Working under the creative banner of “The Cave”, Julian Lamadrid‘s latest track, ‘Father’,is all about expressing existential uncertainty and the need for freedom from authoritarian figures. Sometimes he can write a whole tune in minutes, while other times, he’s haunted by a melody that takes years to materialize.
But he’s not just about making music; he wants to push the boundaries and show us that there’s so much more to discover sonically. He’s all about breaking free from the same old, same old and creating something daring and cinematic. When it comes to visuals, that eagerness to innovate has manifested in one of the very first fully-AI-generated music videos to date with the help of AI artist ‘Hueman Instrumentality’. The music has a strong Daft Punk influence, so it’s no surprise that this piece dares to fuse music and technology, just like the iconic duo has been doing for over 25 years.
The name is an homage to Plato’s Allegory of The Cave, as the ultimate message within the music is one of liberty; pulling away from social norms and expected behaviors and escaping the trappings of modern life. All the music is produced and written by Julian, and all the videos are self directed and edited.
Through ‘The Cave’ Julian wants to create something pure and deeply human that plants a seed in your mind, he’s moving from big studios to independent and working on a trilogy of albums that build up to the ultimate message of “leaving the cave” and experiencing the gift of life.
Please describe ‘Father’, what’s behind this track?
Father is essentially an expression of existential uncertainty. At its core, it is about the hunger for freedom that arises when growing up in fear or under the control of any authoritarian figure. It’s about that small semblance of doubt and shame that creeps in and nestles deep within us at an early age. We are all confused, and yes, life can be quite scary at times, so it’s only natural that we look up for guidance, from anyone or anything. ‘Father’ is a musical embodiment of that need for an escape, freedom from that guilt and pain. Musically, it grows from a slow and mysterious sonic environment into the ultimate release which kicks in around the center of the song. At this point, the track represents that reckless attempt at being free. And right at the end, after the dance section, we return to that solemn and reflective tone with epic strings creeping in. The circle has been drawn, and only then can we truly reflect.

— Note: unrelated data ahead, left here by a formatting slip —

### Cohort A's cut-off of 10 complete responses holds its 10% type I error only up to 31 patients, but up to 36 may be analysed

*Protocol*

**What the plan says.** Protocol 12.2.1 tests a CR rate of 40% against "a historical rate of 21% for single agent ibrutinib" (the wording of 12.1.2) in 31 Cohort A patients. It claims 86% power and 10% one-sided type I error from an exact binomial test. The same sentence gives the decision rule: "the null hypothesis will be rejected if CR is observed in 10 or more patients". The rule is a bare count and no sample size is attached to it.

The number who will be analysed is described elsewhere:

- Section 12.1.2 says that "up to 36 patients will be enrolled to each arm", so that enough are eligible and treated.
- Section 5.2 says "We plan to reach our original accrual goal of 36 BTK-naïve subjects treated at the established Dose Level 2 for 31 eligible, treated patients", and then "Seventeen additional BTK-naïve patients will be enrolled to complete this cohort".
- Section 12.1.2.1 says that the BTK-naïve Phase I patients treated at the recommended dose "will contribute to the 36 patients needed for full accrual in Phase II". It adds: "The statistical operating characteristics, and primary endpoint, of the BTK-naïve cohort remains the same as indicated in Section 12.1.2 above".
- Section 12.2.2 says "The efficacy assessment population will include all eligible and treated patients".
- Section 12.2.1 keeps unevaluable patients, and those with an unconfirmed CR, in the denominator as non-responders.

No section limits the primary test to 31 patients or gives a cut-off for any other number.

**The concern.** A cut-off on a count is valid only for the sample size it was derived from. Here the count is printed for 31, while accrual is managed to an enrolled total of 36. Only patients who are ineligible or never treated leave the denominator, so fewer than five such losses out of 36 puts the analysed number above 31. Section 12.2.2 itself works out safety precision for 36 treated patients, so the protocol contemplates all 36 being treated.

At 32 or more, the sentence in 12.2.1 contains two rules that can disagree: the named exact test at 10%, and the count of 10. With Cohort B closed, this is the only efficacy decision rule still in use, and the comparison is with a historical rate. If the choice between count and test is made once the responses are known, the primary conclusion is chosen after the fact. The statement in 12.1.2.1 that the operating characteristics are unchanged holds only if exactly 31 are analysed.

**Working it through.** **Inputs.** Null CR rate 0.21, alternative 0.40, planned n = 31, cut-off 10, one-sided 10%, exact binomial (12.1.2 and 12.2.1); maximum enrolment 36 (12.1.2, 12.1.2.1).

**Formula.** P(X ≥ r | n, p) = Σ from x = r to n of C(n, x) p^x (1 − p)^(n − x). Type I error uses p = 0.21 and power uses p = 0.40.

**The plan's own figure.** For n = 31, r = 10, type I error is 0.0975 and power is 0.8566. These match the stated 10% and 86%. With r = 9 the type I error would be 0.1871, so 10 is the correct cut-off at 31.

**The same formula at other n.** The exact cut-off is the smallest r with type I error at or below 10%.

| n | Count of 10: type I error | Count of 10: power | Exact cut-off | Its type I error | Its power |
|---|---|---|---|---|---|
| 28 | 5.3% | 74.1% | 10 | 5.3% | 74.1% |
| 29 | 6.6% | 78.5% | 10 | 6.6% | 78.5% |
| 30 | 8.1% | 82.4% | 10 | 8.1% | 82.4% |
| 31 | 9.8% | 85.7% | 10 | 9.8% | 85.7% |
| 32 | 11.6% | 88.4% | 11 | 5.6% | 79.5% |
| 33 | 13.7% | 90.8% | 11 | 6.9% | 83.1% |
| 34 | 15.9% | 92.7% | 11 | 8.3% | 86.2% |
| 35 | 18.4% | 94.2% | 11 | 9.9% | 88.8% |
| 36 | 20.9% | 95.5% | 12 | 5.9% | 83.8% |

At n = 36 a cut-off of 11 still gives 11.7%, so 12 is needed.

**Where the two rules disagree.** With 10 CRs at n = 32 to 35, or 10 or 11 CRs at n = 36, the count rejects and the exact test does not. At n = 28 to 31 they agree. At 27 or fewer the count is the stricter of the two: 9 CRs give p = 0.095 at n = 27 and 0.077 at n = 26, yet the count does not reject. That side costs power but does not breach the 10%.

What does your creative process usually look like when working on a new track?
It really varies from song to song. Sometimes I can write a whole tune in a matter of minutes, and it’s as good as it will ever be. Other times, for example, with Father, I am infected with a melody that lingers in my subconscious for many years. Eventually, I sit down and decide the moment is right, and then I attempt to materialize that melody or concept.
Visually speaking, what do you hope to transmit to your audience?
I hope to show people that music can evolve, that we have so much yet to discover sonically. It feels as though many artists and fans have come to expect the same; we have become slaves to reference. Everything sounds like something that came before, and it feels that it’s quite rare to find an artist who strives to create something daring or of cinematic proportions. I hope to be that artist for my audience. I hope to push the needle forward and explore new sonic boundaries. I hope to write meaningful songs and tackle grand concepts within the context of a musical piece. And ultimately, I’d like to communicate the infinitely tender sensation of living through musical form.
What was it like working with AI-generated footage? Do you think you’ll be using it repeatedly in the future?